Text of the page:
Horror: Call of the Cicadas

Artwork by Annie Ridd, www.annieridd.co.uk
Artwork by Annie Ridd, www.annieridd.co.uk

When she steps outside it is there. Cracked brown pieces like the pieces of a dry husk, scattered on the ground in front of her apartment complex. It looks to her as if a cicada has shed its shell, but it is far too large. Somebody has already broken it. Perhaps a child cycling through on his way to school.

As she hurries to catch the bus, she thinks how the cry of the cicadas has amplified these past few days. The cicadas fill the hot Seoul nights with noise. They are the sound of summer, emerging from years of slumber beneath the earth’s membrane to call and find a mate. But it is impossible to sleep amidst their amorous chorus. In waves it comes: their shrill and zealous song, receding and swelling.

City life has made them louder, the scientists say. They are clamouring to be heard above the urban din.

They can be found largely stationary, reverberating on the trunk of a tree, else crawling along so slowly that it is as if each movement is strenuous. They are plump little creatures who spend the greatest portion of their lives tucked away in sleepy earth before finally rising, casting away their shells to engage with adulthood, struggling to be noticed amongst the sounds of the city in their quest to find their elusive other half.

At Yonsei, the girl sits next to a new classmate who has just joined for the term. He has a slightly apologetic face with bulbous, bloodshot eyes quite widely spaced apart.

But there is a pleasant resonance in his voice. He speaks perfectly from the belly and his voice is rich and sonorous. She admires this because she herself speaks too much from the throat. She thinks her voice is too high-pitched and fragile, and she would like to change it.

Her classmate is quite a still and sedentary person, a little fleshy around the middle, who moves very slowly. Each step seems considered. When he walks it looks laborious but it also gives the impression that he cannot possibly have a vicious heart. He must be a kind, placid, gentle person, she thinks.

Today he is looking strangely fresh-faced and pearly as though he has given his face an especially good scrub, exfoliating away the old skin cells for a new layer to shine through. He looks somehow more expansive and mature, his flesh beaming with new life.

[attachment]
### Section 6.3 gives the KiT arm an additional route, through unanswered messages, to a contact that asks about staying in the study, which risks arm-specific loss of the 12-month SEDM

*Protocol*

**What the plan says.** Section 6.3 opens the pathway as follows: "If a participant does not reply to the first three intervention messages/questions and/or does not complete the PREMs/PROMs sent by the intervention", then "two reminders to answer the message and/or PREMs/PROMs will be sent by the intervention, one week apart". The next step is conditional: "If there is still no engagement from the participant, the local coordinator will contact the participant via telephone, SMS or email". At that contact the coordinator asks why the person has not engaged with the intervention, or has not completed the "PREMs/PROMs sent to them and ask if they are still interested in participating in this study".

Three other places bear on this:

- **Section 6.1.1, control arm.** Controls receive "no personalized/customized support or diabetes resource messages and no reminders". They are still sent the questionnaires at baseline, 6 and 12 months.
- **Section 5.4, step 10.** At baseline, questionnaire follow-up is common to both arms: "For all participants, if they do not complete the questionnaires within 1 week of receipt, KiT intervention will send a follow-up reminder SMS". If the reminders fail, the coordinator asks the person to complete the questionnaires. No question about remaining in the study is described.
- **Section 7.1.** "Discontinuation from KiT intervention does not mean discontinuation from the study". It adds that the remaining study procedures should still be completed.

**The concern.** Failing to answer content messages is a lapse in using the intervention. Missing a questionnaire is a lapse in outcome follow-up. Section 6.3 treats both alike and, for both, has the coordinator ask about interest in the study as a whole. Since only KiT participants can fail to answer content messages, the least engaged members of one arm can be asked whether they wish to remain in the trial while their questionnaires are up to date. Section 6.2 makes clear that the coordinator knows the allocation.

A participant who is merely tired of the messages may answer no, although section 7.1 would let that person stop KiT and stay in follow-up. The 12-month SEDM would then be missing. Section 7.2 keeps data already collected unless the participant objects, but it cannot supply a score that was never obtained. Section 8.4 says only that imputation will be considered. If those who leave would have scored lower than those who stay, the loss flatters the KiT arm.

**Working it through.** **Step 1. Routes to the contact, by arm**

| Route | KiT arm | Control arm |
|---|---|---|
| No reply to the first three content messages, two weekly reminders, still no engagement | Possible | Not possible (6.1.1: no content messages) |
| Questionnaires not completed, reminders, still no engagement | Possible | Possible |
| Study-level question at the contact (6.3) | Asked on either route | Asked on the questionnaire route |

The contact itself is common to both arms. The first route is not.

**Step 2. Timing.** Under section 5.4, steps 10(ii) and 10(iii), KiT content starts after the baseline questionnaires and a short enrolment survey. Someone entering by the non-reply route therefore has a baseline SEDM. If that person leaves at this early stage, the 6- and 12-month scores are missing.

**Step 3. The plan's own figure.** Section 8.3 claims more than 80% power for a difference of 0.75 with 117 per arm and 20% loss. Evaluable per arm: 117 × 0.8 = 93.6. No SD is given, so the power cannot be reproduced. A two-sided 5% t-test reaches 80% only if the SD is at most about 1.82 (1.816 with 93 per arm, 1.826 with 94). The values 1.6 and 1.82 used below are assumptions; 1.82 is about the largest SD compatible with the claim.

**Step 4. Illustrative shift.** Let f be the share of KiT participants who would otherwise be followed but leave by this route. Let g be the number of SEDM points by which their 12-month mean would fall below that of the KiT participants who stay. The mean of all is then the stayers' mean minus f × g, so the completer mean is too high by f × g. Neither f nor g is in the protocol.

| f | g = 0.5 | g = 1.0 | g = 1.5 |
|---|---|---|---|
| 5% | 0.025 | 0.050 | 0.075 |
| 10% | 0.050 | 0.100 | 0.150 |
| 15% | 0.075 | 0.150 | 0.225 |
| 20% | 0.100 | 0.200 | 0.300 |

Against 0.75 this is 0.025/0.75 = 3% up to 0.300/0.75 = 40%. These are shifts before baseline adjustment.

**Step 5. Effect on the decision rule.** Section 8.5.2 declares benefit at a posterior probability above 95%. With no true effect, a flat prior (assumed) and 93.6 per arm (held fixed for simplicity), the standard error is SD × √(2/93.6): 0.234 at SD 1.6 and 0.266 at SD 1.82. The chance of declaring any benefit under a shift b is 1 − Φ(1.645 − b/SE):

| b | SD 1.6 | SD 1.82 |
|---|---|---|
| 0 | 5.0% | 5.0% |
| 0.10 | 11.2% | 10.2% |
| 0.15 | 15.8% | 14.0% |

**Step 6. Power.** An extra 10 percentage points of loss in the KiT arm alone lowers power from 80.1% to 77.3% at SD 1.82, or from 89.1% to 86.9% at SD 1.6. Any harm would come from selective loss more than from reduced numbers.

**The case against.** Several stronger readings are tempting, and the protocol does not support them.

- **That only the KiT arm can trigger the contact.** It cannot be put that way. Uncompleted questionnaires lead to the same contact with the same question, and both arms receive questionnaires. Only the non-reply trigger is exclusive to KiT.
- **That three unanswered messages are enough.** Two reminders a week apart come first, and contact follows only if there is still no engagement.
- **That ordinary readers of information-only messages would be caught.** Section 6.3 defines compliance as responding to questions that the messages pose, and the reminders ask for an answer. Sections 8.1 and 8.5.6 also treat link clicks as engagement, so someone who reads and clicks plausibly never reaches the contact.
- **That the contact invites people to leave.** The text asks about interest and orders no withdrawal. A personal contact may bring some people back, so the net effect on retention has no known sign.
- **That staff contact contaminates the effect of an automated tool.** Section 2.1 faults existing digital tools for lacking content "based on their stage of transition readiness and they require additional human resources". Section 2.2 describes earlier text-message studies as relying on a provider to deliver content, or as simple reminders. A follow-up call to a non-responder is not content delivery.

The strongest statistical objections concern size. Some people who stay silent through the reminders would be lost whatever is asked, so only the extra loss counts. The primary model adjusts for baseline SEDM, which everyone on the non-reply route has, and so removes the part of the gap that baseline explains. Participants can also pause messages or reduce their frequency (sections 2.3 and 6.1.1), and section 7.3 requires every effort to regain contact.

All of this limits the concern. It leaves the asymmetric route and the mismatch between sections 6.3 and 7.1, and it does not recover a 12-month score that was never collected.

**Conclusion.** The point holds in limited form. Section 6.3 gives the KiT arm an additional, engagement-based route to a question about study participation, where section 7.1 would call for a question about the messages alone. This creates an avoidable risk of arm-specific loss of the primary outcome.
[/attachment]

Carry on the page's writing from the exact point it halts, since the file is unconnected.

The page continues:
She asks him how his weekend was and for some reason he blushes.

The class passes slowly, as do all the classes that day. She is sleep-deprived and unable to concentrate. She thinks of the cicadas that live in the tree across from her bedroom window, how the vibrations that sound from their hollow abdomens have been disturbing her sleep for almost a week. They are so loud, she thinks, the tree must contain cicadas of monstrous proportions.

When she returns home the husk is still there, decaying beneath the branches. The pieces have been further trampled on. She kicks one of the pieces on her way into the apartment and thinks again how it reminds her of the shell of a cicada, except that it cannot be, it is too large.

That night the chorus is louder than ever. She sits up in bed with a scowl. It is as though she is being serenaded by a particularly persistent and cacophonous lover. She glares at the tree outside her window, from which those relentless waves of yearning emanate.

But something is not quite right.

She narrows her eyes. She edges out of bed and slides the window open; leans out to discern what it is. And immediately steps back.

Through the leaves emerges the large, imploring, bloodshot eyes of her classmate; his shy and wistful face.

He moves slowly. He crawls along the branches towards her, the leaves rustling beside the loud and urgent buzzing of his abdomen.

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